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Showing posts from June, 2011

V48 Hours: Women filmmakers working together?

I’m a convert: V48 Hours is FUN. This year, I was marginally involved with two teams that had women directors and producers: Loaded Gunn (Francesca Jago) and Squidwig (Rebecca Barnes). And loved watching Francesca and Rebecca at work, each very different in style but each quite similar in their focus on doing the best work possible and their care for their casts and crews, all with boundless enthusiasm. And the heats were fun too, in a crowded Readings cinema. And the discussion boards and Facebook page . And then the Wellington final. The Embassy Theatre almost full with excited people, there for screening of the twelve finalists plus The Best Incredibly Strange Film (formerly known as The Best Worst Film, won this year by Crane Style for Daemon , a Horror). Lots of applause and celebration, hugs from every prizewinner for Dan Slevin, the amazing Wellington co-ordinator and emcee for the night. Laurie Wright from the gin joints team that made Intervention , a Horror written b

Page Left: women playwrights working together

The International Institute of Modern Letters’ (IIML) MA scriptwriting programme is now in its tenth year. Taught by Ken Duncum from the beginning—except for last year, when David Geary took over while Ken was the New Zealand Post Mansfield Fellow in Menton—the programme takes ten students through an intensive eight-month writing experience. There have been equal numbers of women and men on the course, and the prizes awarded have been shared among women and men, too. Until now, because I was an IIML scriptwriting student who wanted to write screenplays, I’ve focused on the MA students who write for primarily for film. I was intrigued that although the women who take the course are strong writers, once they graduate they are underrepresented in projects that the New Zealand Film Commission (NZFC) funds, in comparison with the male graduates. But after years of observation and inquiry, I am sure that this happens for the same primary reason that women who write screenplays, wherever t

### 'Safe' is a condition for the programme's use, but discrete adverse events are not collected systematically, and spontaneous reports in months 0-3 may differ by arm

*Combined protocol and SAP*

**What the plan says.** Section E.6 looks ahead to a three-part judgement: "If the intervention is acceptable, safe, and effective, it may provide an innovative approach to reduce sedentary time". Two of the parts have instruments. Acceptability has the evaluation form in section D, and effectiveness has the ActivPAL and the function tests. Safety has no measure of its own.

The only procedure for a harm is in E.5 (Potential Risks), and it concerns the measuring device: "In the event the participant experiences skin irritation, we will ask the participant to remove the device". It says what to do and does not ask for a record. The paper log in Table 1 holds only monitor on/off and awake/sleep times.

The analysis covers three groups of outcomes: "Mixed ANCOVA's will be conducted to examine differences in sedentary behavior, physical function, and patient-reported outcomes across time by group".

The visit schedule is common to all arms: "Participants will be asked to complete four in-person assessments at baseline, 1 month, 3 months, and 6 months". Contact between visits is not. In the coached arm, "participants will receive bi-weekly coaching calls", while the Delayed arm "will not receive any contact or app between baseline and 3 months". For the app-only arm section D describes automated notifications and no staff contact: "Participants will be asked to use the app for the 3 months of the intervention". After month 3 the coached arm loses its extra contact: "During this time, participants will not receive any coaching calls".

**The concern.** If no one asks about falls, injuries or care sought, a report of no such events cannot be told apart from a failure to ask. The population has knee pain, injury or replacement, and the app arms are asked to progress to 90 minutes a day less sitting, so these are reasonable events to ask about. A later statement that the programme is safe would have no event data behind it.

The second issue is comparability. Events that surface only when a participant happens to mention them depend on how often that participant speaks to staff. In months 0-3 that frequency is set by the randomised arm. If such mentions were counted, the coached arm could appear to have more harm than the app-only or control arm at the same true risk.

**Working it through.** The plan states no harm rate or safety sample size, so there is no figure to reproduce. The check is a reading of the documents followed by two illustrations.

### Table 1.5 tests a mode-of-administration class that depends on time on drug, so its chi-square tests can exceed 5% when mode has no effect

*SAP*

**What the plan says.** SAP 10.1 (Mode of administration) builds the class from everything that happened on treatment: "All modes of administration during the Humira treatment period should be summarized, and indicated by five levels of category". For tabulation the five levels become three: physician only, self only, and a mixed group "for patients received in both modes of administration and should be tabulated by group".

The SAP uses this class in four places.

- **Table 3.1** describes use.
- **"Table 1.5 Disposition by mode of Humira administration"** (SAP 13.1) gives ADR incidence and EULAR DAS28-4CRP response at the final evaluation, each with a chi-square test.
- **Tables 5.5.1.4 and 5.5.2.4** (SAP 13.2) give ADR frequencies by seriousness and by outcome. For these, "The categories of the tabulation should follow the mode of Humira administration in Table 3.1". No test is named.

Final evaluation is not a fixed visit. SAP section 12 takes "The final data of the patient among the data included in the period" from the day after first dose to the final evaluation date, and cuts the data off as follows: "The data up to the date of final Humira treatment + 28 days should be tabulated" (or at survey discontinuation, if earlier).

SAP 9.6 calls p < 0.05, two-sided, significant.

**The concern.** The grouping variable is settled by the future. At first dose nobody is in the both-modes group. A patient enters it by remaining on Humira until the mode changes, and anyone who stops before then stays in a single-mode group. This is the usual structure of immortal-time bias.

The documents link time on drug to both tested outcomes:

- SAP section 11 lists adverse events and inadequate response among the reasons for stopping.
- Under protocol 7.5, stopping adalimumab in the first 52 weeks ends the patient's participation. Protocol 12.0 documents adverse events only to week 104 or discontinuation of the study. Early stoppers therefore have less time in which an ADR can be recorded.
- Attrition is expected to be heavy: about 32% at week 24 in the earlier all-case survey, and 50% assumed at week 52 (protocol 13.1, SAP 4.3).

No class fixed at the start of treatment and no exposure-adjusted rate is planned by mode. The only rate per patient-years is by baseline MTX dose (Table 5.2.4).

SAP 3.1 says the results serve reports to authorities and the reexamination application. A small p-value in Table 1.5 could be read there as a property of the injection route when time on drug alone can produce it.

Help an 'activist' today-- Questions please! (EP 4)

lisa gornick where are the women? Market validation, I've learned at Activate , identifies where people feel pain, in order to provide a product that relieves the pain. Help An ‘Activist’ Today: Questions Please (EP 3) explored some questions about niches that aren’t well served, where people might feel pain and go in large numbers to films that were made with them in mind. But women are not a niche; we’re half the population. Within all those niches, are there any common kinds of pain that will be relieved by films about women? And if so, what kinds of films? As I research questions to ask in my survey about films for women, am I faced with an impossible task, just as I was when trying to create questions about films that women write and direct? I hope not. While I know that it’s possible for women to DIWO (Do It With Others), to make and distribute a film with mates, I still dream of finding a sustainable way to do this, where the team gets paid and there are audiences who